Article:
August 2004, was later extended till September 2004. The collection in
September 2004 was also high, totaling US$4.16 million and an all-time high
of 0.16 million customers.
convenience stores, or put up their own
conveniences for easy bill payments
such as customer care centers,
collection centers, online payment
facilities, and so on.
Service providers would need to find
their own localized solutions for
catering to customer needs.
Customers could be offered online
payment options through payment
gateways, the Web or interactive voice
telephony, call centers and one-stop
shops for payment of utility bills, and
over-the-counter payment options at
post offices or banks by check or direct
debit. Incentives could also include
raffles and lucky draws for customers
who are more up-to-date with payment
of bills.14 While setting up centers
for facilitating the collection of water
bills, providers need to keep in mind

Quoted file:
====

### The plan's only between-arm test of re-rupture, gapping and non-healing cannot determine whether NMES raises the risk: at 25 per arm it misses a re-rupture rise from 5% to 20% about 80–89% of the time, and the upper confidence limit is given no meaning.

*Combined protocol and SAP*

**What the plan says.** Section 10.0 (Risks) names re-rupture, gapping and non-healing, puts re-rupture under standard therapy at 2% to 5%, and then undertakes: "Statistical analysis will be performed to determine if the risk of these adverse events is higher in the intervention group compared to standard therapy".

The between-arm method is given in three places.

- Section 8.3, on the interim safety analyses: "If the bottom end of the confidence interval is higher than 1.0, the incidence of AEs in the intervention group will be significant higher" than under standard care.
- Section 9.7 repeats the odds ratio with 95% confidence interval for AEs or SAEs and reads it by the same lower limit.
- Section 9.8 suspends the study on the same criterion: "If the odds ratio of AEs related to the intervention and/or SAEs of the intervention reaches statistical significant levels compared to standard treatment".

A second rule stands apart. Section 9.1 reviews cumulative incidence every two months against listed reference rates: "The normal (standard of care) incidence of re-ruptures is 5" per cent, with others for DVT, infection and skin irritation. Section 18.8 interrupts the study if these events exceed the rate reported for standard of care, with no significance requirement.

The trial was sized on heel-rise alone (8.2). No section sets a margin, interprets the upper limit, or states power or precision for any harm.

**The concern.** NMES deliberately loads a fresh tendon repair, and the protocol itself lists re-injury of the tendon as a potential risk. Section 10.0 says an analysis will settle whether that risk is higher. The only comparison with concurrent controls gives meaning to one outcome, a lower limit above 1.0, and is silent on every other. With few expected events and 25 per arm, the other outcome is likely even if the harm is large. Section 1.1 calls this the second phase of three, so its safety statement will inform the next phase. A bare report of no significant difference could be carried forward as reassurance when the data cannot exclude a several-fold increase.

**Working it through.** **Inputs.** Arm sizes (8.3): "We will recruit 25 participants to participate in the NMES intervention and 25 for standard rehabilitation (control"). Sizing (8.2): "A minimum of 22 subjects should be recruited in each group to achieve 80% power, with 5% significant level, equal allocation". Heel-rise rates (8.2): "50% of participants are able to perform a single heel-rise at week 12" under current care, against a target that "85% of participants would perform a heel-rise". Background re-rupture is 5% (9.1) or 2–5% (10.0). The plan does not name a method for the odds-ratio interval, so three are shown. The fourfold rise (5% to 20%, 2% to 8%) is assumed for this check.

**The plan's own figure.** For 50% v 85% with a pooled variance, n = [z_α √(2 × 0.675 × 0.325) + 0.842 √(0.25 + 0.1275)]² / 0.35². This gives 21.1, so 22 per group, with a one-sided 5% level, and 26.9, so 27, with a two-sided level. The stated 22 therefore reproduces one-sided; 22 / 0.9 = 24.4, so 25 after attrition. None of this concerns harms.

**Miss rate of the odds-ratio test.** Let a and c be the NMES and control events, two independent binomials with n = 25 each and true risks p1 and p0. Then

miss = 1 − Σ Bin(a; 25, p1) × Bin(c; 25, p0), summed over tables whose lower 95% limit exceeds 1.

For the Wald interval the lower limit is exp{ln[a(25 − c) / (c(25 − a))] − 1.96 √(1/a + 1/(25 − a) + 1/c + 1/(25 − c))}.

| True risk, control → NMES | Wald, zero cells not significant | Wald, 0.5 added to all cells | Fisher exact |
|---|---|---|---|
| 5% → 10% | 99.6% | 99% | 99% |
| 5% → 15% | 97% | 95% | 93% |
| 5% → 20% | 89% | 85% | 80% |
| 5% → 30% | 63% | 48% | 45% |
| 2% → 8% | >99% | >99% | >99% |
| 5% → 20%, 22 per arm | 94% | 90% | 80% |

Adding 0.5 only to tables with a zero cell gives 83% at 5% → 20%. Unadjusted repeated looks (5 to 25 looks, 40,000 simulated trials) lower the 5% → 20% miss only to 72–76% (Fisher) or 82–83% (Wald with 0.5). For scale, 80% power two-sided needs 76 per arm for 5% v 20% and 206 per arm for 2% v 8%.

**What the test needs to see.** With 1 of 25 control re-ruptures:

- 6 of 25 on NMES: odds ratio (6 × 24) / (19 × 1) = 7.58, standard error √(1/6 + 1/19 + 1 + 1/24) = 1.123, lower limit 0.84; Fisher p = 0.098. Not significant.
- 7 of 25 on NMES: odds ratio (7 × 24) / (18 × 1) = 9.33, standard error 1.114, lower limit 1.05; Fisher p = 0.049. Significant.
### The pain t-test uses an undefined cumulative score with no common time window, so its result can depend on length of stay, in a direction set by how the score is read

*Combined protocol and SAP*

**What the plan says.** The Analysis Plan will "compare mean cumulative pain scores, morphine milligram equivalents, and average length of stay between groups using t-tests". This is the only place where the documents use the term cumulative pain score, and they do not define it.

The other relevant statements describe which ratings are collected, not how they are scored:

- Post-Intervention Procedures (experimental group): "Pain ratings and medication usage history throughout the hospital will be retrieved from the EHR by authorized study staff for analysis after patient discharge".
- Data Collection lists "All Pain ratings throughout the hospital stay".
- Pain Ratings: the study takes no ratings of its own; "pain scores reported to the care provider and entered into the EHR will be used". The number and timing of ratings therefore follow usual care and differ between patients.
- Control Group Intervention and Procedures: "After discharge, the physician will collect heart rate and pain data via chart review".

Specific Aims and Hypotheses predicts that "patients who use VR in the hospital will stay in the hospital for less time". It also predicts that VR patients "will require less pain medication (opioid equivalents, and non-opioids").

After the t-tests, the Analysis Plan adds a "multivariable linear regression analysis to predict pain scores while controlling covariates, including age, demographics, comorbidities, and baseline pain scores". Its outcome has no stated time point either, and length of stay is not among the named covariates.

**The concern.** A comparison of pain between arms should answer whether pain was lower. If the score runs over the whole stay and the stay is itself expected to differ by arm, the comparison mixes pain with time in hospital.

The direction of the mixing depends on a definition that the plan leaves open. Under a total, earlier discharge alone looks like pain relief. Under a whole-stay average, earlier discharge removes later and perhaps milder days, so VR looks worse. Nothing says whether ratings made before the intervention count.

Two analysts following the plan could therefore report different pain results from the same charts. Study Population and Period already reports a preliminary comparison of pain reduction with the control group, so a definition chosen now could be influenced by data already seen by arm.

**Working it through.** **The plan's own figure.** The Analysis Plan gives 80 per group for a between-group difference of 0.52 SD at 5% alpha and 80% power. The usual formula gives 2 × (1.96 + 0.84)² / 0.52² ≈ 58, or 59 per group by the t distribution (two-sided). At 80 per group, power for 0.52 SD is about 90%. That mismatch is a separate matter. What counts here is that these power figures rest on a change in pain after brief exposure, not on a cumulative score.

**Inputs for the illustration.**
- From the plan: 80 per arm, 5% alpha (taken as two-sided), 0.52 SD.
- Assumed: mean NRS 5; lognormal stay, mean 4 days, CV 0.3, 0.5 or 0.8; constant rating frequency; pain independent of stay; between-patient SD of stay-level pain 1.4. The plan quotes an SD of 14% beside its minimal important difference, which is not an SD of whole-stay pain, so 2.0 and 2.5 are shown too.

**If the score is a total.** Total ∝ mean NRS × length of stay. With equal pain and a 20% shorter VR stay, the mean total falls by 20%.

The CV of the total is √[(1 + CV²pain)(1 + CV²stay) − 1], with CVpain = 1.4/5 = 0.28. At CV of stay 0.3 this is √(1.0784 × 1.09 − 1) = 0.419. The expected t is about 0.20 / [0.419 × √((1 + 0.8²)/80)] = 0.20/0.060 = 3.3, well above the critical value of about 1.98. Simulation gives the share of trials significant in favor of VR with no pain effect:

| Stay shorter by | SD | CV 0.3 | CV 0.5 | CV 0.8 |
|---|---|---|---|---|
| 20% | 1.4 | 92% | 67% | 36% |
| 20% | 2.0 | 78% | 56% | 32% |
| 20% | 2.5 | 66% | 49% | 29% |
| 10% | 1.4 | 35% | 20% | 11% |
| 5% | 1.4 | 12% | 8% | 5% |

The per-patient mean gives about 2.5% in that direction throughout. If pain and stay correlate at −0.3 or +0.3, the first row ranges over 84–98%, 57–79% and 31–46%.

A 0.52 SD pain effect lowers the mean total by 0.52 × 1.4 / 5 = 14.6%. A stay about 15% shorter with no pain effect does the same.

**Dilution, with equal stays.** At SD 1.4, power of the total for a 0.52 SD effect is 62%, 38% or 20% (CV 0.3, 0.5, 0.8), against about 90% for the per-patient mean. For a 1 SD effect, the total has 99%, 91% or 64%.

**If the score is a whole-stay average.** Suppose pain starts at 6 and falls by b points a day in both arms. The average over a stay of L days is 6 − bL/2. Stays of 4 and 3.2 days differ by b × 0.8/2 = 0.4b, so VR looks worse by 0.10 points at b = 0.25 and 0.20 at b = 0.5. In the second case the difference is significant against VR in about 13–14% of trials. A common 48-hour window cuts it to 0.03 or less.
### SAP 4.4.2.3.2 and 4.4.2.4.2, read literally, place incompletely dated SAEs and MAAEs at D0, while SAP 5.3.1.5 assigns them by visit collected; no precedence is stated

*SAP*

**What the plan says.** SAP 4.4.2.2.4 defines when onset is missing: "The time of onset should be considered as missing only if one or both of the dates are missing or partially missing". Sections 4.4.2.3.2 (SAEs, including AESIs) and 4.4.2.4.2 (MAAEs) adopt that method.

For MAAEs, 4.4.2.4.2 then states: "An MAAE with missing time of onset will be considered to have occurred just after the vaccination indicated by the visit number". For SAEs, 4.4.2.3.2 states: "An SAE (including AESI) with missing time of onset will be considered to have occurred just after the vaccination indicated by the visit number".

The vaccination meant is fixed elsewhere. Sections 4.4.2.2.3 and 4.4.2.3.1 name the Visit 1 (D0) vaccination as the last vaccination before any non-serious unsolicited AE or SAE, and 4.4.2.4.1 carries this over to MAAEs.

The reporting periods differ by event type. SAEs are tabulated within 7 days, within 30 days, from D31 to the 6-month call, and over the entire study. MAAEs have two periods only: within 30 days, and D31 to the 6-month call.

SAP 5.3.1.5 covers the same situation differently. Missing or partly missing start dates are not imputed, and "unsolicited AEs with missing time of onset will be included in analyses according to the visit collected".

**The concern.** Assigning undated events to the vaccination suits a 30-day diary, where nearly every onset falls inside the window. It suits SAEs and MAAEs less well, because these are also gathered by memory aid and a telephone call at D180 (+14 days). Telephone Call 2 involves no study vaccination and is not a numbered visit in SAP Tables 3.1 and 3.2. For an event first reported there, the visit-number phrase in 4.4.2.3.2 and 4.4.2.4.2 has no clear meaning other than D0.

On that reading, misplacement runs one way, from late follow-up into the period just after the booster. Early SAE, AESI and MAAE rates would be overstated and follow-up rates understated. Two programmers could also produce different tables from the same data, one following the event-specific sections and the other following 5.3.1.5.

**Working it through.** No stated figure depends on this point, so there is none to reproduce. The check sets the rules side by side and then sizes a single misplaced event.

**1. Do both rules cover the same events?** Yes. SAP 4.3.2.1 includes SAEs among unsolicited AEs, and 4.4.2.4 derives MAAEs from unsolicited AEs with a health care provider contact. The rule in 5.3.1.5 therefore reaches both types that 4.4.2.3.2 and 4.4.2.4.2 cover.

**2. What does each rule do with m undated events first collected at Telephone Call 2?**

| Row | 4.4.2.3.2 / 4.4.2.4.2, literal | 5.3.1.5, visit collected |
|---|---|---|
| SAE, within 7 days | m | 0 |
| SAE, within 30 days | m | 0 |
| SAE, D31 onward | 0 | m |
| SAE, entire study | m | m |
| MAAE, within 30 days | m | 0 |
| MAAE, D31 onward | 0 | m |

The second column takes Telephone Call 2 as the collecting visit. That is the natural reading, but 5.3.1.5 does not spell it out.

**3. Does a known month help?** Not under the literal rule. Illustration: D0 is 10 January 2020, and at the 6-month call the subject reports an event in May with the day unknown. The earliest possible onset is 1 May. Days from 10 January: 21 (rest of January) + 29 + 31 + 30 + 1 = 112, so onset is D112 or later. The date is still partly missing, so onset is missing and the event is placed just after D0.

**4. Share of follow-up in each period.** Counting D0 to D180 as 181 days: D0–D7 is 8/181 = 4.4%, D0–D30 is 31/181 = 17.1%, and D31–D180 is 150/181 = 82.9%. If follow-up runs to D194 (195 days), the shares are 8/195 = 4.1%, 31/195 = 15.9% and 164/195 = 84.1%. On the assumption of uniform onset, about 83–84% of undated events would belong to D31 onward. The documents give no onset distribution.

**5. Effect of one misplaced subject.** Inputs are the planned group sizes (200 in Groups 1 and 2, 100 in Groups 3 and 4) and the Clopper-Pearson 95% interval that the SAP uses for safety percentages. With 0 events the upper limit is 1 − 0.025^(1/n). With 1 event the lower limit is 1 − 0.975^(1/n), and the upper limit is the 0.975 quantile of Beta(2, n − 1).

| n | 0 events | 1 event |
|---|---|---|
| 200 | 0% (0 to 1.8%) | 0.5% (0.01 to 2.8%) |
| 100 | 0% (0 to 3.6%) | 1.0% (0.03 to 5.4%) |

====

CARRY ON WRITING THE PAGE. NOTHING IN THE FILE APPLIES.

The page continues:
that these should be convenient for
the consumer.
The location of the centers should be
planned so as to serve the entire
service area and should be located at
prominent places that are convenient
to access. These could be located at
the ward or subdivision level since they
cover a reasonable geographical area,
with ward offices located at a central
point in the ward that consumers are
well aware of.
Such centers would also be well
accepted if they replace previous
systems that require consumers to
queue outside a small window and wait
for long hours before being able to
make a payment. Collection centers
could be made more comfortable with
waiting areas and basic facilities such
as drinking water and toilets.
14
The lucky draw or raffle would have the water bill number or